New Delhi: More than a year after the Congress-led United Progressive Alliance government (UPA) proposed 100% tax exemption for political donations to ‘electoral trusts’, it is yet to notify the definition of such trusts and make rules to govern them, leaving in limbo a key attempt to reform the system of funding political parties.
Three state assembly elections have been held since finance minister Pranab Mukherjee, in his FY10 budget speech, outlined the proposal, which was to have been followed by a formal notification defining the trusts and the drafting of rules under which they would function.
The absence of follow-up action by the government signals a lack of political will, some analysts say. “The government is obviously not serious but it does want to create a notion that business can make legitimate contributions to elections,” said Jagdeep Chhokar, founder-member of the Association of Democratic Reforms, a New-Delhi based non-government organization.
The process of funding parties, which receive donations mainly in the run-up to elections, is one that has been found to lack clarity.
Mukherjee, in last year’s budget speech, said donations to electoral trusts would be allowed as a 100% deduction in the computation of the donor’s taxable income.
“The House will agree that it is desirable to bring about transparency in the funding of political parties in the country,” the finance minister had said.
The trusts would be set up as pass-through vehicles for routing donations to political parties and be approved by the Central Board of Direct Taxes (CBDT), he said.
“No progress has been made so far but this remains on the agenda,” said a senior finance ministry official, who did not want to be identified.
Even the plan to create such trusts and make donations to them tax-free had met with criticism. The Left opposed the move, saying it would legalize the corporate funding of parties and risk perpetuating corruption.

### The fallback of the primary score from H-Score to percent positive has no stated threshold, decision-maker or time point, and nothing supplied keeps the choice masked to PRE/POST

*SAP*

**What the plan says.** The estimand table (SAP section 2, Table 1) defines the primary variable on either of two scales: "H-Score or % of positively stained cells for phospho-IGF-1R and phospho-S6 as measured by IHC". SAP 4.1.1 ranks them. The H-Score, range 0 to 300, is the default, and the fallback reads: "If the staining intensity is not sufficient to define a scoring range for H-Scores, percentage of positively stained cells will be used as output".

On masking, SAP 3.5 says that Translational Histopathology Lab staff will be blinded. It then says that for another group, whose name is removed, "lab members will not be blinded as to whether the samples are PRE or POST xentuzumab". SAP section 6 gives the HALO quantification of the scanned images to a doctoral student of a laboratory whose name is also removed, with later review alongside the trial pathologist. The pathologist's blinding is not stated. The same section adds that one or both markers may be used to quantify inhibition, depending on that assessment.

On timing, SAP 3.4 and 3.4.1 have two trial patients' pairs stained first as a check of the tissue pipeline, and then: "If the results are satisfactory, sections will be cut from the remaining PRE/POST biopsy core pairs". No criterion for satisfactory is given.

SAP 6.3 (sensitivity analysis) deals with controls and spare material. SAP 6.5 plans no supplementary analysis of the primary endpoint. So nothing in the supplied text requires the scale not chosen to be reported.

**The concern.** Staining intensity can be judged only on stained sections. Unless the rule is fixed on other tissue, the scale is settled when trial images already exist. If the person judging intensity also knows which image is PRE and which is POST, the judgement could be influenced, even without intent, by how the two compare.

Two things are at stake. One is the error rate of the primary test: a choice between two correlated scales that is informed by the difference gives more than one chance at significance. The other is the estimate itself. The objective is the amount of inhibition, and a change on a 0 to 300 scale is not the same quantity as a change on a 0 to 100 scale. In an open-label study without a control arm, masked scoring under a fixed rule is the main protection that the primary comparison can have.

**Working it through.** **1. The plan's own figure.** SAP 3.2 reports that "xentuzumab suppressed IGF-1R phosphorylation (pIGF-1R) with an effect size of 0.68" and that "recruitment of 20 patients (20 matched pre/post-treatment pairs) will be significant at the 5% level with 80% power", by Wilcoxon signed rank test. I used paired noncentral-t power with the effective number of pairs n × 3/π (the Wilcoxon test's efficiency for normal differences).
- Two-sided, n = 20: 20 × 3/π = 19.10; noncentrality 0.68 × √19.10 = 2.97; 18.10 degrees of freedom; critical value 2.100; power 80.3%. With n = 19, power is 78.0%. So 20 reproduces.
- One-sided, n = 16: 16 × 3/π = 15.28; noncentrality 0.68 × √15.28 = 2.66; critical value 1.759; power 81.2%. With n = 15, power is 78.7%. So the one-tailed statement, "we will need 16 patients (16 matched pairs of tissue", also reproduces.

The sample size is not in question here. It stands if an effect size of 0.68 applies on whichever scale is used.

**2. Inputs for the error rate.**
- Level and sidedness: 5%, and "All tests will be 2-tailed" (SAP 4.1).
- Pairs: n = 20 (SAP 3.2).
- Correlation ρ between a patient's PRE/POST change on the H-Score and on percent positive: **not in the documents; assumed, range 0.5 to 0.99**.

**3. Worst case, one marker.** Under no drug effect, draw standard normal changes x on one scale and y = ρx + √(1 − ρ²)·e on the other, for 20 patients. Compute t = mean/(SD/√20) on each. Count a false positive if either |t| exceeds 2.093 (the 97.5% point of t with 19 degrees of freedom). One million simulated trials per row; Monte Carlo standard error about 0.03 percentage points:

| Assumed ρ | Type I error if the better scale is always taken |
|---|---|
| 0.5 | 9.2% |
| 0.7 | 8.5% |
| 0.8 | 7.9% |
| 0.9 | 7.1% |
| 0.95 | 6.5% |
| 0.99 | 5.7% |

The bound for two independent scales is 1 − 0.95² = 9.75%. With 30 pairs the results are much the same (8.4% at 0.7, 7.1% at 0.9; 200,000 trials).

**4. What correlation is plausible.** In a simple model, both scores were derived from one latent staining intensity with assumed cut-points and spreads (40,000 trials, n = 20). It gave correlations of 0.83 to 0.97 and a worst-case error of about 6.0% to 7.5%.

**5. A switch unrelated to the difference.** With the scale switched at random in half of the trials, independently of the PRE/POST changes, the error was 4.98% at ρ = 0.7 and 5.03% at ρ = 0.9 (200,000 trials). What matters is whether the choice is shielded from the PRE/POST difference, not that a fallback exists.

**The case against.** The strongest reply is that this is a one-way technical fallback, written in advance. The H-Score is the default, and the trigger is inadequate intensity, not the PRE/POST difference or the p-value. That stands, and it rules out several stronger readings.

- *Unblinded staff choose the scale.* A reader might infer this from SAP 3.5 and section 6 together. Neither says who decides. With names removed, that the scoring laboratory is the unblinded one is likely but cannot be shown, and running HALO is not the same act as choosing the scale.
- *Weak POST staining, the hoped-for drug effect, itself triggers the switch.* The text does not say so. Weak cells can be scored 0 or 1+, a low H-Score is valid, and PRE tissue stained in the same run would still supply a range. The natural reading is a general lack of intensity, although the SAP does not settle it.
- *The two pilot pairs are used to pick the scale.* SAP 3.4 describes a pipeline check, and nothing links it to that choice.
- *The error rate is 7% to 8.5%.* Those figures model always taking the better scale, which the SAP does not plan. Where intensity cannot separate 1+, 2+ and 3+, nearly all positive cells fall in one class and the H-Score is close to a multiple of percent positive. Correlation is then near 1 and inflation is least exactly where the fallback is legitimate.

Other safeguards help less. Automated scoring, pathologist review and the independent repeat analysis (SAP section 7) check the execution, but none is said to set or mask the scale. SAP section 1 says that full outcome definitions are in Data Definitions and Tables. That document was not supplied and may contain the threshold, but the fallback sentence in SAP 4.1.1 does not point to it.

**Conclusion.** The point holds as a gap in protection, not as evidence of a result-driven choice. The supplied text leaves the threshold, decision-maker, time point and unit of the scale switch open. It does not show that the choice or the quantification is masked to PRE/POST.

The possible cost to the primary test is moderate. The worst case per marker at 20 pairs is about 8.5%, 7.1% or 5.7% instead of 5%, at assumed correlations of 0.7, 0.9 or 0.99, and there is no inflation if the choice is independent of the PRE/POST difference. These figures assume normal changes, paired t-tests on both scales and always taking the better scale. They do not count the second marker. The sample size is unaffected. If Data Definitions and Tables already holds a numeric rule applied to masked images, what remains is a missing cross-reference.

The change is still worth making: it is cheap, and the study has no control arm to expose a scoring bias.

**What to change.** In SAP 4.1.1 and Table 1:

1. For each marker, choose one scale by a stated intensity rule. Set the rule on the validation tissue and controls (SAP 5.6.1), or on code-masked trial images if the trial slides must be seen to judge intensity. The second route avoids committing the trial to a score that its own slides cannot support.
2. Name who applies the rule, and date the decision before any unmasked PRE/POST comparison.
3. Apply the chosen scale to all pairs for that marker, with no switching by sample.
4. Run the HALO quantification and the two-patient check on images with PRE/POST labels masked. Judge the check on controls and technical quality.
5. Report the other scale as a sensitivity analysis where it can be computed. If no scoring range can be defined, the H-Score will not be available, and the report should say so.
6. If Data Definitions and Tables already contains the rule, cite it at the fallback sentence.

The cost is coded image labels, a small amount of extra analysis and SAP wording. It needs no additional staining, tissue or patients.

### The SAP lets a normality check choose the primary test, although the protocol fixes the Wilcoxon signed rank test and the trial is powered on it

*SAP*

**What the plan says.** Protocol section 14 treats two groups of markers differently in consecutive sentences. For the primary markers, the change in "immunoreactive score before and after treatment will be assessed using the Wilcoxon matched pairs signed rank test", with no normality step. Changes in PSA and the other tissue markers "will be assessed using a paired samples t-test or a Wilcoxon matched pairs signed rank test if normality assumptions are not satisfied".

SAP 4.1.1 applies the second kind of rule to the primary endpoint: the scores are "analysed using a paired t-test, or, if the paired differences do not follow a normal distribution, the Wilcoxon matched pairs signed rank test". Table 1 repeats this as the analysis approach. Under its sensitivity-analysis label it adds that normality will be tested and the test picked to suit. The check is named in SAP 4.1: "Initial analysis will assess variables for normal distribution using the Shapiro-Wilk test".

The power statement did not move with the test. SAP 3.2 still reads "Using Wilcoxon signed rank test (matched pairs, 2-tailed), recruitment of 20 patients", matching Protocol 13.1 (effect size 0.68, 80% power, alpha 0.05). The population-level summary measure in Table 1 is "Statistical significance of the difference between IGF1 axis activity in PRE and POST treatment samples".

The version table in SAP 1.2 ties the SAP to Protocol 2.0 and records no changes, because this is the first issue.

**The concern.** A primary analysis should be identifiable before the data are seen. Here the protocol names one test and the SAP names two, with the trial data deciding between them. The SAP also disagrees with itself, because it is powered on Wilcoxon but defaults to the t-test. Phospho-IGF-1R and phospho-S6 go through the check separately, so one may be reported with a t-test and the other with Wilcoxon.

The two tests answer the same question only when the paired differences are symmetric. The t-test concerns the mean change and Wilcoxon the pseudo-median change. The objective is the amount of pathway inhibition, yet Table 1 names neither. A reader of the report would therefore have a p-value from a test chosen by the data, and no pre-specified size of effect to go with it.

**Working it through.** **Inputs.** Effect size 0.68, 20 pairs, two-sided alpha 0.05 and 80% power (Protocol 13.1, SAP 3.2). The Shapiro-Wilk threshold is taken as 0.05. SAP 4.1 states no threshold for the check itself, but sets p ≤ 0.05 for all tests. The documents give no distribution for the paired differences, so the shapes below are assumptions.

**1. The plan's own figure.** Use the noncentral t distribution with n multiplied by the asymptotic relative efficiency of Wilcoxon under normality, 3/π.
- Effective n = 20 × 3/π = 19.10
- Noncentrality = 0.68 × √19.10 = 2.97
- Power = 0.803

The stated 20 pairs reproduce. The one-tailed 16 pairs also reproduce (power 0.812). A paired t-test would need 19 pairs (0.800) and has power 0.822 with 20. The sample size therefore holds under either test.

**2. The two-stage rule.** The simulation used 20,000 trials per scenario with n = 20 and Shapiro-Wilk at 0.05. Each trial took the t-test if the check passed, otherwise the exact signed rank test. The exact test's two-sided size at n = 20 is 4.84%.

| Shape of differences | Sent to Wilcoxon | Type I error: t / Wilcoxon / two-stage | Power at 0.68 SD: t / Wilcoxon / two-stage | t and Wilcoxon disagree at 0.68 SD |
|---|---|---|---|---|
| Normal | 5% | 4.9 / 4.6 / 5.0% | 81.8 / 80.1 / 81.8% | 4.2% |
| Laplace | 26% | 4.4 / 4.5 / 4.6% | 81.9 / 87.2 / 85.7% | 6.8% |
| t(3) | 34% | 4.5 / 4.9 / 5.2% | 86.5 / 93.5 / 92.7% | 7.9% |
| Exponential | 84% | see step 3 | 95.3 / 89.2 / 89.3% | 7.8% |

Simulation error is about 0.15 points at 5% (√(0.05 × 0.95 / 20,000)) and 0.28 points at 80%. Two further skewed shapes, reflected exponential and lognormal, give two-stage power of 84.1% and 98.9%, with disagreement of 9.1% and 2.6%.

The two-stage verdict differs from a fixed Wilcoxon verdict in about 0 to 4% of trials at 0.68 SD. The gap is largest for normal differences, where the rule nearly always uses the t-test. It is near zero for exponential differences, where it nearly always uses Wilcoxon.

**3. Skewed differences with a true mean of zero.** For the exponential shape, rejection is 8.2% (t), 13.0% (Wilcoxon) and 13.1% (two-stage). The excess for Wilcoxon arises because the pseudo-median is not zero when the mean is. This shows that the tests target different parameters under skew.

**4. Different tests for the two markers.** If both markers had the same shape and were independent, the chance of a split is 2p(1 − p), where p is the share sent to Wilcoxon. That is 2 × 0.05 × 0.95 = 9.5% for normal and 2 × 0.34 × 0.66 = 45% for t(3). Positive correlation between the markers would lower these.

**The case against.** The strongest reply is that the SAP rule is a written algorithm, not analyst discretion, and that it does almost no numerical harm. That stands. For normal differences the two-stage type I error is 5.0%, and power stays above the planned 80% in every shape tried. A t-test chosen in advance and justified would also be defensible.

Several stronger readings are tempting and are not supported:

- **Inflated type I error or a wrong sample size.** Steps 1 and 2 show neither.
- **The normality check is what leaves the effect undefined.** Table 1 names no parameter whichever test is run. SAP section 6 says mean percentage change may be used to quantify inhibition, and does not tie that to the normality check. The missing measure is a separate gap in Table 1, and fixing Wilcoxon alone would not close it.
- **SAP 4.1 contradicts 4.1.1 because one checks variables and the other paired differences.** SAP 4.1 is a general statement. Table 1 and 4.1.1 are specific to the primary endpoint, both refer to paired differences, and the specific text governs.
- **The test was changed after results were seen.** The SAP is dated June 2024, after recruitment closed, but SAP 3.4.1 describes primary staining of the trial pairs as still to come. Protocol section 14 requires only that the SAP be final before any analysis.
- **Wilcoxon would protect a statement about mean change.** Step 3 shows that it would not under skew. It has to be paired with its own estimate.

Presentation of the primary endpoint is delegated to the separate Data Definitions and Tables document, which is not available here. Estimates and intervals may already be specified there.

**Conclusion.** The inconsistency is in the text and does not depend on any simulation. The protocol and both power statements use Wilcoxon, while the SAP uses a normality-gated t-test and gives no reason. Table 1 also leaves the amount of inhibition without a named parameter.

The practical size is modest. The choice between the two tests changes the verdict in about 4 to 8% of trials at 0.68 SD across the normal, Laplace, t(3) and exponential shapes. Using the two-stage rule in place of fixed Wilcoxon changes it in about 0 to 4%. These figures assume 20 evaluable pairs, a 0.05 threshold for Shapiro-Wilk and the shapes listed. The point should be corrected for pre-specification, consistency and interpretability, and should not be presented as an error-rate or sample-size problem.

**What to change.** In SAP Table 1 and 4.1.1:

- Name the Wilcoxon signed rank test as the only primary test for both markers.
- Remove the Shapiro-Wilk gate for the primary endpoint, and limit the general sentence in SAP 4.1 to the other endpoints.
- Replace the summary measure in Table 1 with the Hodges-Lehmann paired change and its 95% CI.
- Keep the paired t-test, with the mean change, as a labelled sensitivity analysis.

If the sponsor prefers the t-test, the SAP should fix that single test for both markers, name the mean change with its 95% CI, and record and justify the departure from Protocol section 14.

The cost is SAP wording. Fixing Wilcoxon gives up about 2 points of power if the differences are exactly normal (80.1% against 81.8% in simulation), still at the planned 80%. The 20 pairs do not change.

“What the Left wants is state funding of elections. We any way do not want corporates to contribute to that fund,” said Nilotpal Basu, a leader of the Communist Party of India (Marxist).
“The government should call a meeting of all political parties and go for state funding. That is what will help address the entire issue of money power in politics and during elections,” he said.
Parties are trying to seek government funding with election expenditure having risen steeply over the past few years, said Chhokar.
“Unless there is complete financial transparency, there should be no case for public funding for them,” he said.
With the assembly election in Bihar due next month and some crucial state polls scheduled for next year, transparency in political funding assumes greater significance.
“One year is more than enough to demonstrate seriousness about the issue but the government has done nothing.” said N. Bhaskara Rao, chairman, Centre for Media Studies, or CMS.
“None of the agencies concerned have taken any steps—the law ministry hasn’t uttered a word, the Election Commission (EC) has also not said anything about this specific matter.
“It is time we seriously take up the issue, before the next round of elections in 2014 and some crucial state elections,” Rao added.
The Election Commission has been making efforts to monitor spending. It started a new division devoted to monitoring such spending last year for closer scrutiny of poll expenses incurred by political parties and candidates.
The EC move followed a sharp increase in election spending by parties and candidates. The CMS estimated that such spending amounted to Rs10,000 crore in the 2009 general election—more than double what was spent in 2004.
Sanjiv Shankaran contributed to this story.